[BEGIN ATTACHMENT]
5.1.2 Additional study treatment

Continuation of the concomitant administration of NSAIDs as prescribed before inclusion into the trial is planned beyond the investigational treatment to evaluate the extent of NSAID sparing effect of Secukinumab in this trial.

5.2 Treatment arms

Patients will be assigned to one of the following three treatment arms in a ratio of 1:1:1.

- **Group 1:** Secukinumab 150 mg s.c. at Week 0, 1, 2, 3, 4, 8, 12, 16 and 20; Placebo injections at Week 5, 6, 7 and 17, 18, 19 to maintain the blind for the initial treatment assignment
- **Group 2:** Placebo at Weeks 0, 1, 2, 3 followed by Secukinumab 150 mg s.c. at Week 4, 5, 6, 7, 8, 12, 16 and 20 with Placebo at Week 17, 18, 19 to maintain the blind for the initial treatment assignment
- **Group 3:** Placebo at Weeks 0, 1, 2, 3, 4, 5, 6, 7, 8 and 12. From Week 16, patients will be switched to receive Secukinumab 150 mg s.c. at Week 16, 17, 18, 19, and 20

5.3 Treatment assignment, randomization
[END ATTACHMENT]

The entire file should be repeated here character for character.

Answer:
5.1.2 Additional study treatment

Continuation of the concomitant administration of NSAIDs as prescribed before inclusion into the trial is planned beyond the investigational treatment to evaluate the extent of NSAID sparing effect of Secukinumab in this trial.

5.2 Treatment arms

Patients will be assigned to one of the following three treatment arms in a ratio of 1:1:1.

- **Group 1:** Secukinumab 150 mg s.c. at Week 0, 1, 2, 3, 4, 8, 12, 16 and 20; Placebo injections at Week 5, 6, 7 and 17, 18, 19 to maintain the blind for the initial treatment assignment
- **Group 2:** Placebo at Weeks 0, 1, 2, 3 followed by Secukinumab 150 mg s.c. at Week 4, 5, 6, 7, 8, 12, 16 and 20 with Placebo at Week 17, 18, 19 to maintain the blind for the initial treatment assignment
- **Group 3:** Placebo at Weeks 0, 1, 2, 3, 4, 5, 6, 7, 8 and 12. From Week 16, patients will be switched to receive Secukinumab 150 mg s.c. at Week 16, 17, 18, 19, and 20

5.3 Treatment assignment, randomization